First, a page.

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Faith communities unite on climate change


Representatives of organisations from 16 Australian faith communities will today launch a statement of common belief on climate change in what is described as a world first show of interfaith unity on the issue.

The document, "Common Belief: Australia's faith communities on climate change", published by the Climate Institute of Australia, is to be launched in Sydney today by Anglican bishop of Canberra and Goulburn, Bishop George Browning.

Joining Anglicans, the Salvation Army, Lutherans, Baptists, Catholics and the Uniting Church in arguing for immediate action on climate change are Hindus, Muslims, Buddhists, Sikhs and Jews.

The document says that addressing the issue of climate change is a moral imperative and inaction by Australians cannot be justified, according to a statement released by the Climate Institute.

Explaining Catholic involvement in the project, Columban Fr Charles Rue of Catholic Earthcare said that "the right to a safe ecological environment is a universal human right".

"Profit is a limited goal and needs to be linked to socially and environmentally responsible ethical investment," Fr Rue said in a statement.

"The right to a safe ecological environment is a universal human right… Warfare has multiple negative environmental impacts and eats up much of the world's financial resources. Therefore, we urge the choice of dialogue and cooperation."

The Catholic submission calls on all Australians to do their part, adding that at the national level "strengthening biodiversity compliance and ratifying the Kyoto Protocol seem but minimal" actions, the Age says.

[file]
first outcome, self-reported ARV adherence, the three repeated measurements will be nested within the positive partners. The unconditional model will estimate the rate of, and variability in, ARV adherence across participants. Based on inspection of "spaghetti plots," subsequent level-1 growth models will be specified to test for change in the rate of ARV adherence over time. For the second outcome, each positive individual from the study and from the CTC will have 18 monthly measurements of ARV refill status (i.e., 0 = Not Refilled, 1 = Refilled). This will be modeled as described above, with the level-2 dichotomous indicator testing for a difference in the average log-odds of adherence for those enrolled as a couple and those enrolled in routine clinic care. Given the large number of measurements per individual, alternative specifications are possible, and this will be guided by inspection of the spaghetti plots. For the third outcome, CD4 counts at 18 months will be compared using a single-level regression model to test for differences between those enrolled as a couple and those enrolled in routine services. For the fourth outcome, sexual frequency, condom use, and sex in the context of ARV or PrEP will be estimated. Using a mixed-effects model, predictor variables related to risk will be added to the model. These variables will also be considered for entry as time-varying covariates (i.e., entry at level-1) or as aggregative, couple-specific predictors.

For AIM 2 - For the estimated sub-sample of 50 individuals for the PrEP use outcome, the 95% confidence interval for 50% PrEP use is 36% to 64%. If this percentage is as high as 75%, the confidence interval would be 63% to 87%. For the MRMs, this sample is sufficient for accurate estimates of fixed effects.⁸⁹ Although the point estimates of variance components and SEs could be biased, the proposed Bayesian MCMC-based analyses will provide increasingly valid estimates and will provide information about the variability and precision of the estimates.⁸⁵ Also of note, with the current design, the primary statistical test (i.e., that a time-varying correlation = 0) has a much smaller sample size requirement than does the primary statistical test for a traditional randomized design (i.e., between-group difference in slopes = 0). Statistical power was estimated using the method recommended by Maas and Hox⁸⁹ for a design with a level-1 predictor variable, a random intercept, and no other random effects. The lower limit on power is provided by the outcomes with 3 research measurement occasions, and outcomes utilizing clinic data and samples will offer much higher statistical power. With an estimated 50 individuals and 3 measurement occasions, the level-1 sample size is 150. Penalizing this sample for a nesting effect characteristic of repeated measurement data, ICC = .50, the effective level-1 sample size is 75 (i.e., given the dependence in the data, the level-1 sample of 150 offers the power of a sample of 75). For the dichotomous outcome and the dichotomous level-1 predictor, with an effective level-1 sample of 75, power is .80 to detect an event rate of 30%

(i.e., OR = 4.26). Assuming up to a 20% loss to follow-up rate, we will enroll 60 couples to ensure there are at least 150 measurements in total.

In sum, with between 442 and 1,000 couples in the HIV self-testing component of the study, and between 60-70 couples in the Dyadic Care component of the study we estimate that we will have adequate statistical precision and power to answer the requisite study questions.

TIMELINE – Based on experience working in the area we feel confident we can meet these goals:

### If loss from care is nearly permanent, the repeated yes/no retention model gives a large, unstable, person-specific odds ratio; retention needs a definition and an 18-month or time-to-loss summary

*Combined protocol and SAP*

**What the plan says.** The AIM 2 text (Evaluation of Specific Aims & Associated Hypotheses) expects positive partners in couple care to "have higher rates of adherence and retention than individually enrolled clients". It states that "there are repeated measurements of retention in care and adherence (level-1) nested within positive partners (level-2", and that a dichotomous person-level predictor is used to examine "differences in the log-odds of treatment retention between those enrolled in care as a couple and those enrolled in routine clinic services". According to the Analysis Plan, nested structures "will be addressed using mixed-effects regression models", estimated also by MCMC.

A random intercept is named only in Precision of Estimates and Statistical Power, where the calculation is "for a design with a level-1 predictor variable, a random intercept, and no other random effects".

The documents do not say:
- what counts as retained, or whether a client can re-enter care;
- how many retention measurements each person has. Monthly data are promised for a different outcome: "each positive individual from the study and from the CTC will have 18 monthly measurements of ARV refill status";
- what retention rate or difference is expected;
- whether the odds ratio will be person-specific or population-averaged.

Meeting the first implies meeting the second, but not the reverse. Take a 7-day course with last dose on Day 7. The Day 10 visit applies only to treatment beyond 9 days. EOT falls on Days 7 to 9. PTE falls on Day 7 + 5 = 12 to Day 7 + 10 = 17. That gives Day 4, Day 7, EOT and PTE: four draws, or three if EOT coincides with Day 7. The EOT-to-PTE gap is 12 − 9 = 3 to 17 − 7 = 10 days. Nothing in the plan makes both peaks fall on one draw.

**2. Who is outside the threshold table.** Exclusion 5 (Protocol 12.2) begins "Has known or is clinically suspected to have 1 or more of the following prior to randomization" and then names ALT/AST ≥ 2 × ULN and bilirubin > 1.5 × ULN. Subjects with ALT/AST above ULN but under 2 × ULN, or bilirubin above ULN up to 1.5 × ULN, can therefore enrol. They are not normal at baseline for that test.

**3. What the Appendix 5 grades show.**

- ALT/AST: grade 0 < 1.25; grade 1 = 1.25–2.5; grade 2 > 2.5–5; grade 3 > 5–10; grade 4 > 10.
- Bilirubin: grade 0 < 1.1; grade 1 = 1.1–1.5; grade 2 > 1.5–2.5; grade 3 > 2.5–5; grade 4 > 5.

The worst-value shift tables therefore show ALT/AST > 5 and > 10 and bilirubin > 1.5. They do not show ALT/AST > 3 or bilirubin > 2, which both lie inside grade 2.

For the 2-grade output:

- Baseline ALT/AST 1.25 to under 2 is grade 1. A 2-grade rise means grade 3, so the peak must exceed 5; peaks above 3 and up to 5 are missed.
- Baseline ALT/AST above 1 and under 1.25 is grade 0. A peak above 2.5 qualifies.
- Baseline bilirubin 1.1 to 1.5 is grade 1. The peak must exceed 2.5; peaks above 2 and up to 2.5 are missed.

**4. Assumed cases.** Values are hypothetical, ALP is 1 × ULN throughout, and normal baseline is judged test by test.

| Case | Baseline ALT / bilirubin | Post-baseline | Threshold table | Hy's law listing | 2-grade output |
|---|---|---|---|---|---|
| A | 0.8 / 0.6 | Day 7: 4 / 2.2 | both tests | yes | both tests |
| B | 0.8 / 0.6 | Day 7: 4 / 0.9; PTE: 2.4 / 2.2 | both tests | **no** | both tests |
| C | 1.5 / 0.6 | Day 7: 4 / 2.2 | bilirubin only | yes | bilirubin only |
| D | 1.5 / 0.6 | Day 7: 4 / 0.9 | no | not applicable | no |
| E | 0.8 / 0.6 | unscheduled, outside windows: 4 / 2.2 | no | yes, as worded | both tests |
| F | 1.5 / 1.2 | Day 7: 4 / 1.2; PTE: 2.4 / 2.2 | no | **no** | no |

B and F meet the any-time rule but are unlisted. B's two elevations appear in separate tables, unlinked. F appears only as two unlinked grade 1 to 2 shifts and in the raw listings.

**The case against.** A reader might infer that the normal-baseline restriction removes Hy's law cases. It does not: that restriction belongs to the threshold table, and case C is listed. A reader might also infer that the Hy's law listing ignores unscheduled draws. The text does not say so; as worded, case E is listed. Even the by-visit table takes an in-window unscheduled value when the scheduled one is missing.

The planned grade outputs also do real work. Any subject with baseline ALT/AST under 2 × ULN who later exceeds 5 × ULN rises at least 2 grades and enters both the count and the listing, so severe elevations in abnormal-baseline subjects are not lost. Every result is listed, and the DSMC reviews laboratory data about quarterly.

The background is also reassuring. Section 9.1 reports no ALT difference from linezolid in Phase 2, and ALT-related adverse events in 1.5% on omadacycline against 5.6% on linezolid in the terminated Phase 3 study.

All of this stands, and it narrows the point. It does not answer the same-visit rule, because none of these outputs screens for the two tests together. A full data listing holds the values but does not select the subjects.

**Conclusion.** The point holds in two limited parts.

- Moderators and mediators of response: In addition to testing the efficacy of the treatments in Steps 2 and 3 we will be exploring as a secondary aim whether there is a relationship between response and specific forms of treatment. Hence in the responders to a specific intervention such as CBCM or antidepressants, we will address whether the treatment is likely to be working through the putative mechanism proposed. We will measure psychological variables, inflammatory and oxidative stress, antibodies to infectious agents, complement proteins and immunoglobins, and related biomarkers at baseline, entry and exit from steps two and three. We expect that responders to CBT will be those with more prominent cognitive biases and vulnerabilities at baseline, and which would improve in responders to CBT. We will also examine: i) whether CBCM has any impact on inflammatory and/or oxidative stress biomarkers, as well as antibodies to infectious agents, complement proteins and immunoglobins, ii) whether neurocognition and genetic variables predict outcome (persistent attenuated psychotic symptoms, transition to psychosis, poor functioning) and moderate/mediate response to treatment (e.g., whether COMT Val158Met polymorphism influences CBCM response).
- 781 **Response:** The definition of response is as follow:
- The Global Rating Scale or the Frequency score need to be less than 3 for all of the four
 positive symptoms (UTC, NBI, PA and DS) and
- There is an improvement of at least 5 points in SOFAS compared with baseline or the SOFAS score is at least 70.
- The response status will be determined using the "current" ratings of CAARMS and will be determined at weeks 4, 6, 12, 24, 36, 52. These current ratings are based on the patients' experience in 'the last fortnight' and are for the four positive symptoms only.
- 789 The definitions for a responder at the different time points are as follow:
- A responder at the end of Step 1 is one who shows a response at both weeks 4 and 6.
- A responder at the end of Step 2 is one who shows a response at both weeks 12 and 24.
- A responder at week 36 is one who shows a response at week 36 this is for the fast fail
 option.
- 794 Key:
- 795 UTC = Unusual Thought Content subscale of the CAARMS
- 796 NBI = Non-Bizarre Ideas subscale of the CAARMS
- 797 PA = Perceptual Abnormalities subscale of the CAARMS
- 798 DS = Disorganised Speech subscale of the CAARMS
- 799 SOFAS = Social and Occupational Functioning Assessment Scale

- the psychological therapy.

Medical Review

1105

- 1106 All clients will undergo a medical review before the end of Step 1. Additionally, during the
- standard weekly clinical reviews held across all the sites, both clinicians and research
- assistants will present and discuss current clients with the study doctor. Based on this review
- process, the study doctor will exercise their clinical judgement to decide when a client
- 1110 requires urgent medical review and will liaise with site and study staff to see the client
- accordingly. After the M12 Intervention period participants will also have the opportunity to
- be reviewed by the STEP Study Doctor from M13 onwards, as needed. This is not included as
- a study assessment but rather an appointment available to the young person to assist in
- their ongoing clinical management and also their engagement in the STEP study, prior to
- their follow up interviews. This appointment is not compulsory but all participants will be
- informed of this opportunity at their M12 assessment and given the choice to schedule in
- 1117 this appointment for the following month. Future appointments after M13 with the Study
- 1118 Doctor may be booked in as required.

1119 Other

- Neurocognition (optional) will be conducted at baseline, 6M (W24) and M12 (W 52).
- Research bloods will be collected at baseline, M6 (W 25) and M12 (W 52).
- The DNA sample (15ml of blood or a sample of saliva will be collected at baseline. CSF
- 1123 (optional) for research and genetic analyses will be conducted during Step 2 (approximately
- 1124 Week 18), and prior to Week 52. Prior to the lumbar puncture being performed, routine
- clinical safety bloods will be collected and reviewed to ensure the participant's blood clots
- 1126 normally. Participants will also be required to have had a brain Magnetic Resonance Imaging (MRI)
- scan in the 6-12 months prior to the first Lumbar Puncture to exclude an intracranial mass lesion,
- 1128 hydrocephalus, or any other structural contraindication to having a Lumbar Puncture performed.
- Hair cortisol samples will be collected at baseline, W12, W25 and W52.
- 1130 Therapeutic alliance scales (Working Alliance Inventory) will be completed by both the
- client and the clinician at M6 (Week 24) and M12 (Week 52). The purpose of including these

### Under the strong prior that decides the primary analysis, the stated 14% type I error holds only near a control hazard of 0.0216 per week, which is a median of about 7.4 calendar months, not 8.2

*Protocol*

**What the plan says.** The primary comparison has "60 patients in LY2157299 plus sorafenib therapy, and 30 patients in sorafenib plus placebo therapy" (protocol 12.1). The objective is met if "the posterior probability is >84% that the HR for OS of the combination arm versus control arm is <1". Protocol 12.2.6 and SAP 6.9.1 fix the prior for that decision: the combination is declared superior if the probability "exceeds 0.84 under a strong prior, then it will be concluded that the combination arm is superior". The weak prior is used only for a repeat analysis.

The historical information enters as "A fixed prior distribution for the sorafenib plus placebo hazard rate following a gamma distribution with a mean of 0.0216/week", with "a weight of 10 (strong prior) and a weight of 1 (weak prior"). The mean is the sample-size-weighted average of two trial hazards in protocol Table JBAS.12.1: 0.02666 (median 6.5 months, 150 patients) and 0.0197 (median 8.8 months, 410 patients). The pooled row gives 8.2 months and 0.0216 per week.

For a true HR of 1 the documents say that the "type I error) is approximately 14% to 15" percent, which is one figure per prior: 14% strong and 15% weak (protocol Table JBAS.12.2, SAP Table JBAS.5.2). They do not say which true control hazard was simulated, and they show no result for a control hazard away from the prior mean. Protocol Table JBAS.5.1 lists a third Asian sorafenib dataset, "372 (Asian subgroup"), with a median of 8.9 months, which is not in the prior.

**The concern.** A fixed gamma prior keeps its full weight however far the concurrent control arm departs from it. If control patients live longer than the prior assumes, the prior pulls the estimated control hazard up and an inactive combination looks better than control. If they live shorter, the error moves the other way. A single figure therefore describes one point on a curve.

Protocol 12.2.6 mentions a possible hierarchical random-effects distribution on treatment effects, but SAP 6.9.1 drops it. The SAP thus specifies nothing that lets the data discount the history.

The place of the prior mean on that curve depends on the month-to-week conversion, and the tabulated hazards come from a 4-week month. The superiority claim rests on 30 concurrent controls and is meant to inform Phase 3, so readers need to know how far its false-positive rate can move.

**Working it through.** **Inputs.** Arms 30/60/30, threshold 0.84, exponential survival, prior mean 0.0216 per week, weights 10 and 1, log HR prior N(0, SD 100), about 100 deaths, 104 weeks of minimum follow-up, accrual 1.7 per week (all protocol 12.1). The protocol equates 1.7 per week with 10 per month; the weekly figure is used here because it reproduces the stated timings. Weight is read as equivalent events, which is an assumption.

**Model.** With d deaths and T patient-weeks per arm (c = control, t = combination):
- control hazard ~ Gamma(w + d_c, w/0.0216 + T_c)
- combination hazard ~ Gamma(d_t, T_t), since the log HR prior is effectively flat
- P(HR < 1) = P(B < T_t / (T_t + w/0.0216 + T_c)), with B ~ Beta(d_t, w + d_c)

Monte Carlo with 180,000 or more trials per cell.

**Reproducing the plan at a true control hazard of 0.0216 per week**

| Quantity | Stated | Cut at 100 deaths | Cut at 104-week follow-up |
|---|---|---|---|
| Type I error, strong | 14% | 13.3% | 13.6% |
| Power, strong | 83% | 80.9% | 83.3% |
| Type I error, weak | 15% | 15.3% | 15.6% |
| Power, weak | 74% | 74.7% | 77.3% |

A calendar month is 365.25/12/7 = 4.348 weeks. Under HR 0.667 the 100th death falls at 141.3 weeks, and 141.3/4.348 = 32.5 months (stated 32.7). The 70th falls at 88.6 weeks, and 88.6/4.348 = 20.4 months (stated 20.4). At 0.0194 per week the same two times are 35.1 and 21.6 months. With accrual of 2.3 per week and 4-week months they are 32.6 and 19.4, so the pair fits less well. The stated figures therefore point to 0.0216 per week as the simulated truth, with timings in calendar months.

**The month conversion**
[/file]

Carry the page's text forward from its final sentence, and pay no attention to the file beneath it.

"The response has been unequivocal," said Climate Institute founder Mark Wootton.

"Australia's faith communities demand a firm government response to climate change which protects our children's future and prevents further harm to the world's poorest people who are already living with the impacts of climate change."

Patrick Dodson of the Lingiari Foundation added that "the destruction of the planet has begun through our over-exploitation of our lands and seas".

However, "these are not times for blame nor accusation," Mr Dodson said. "There is a task ahead of all onus to address the outcomes of our avarice and sloth."

Last month Brisbane Archbishop John Bathersby told the Brisbane Walk Against Warming rally that policy-makers, like the public, must acknowledge their mistakes when it comes to the environment.

He also said: "I don't think we can be Christian unless we are ecologically converted."


SOURCE
Religious leaders find common belief (The Age, 4/12/06)
A Common Belief: Australia's Religions United on Climate (Media Release, 5/12/06)

LINKS (not necessarily endorsed by Church Resources)
Catholic Earthcare
Climate Institute Australia

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5 Dec 2006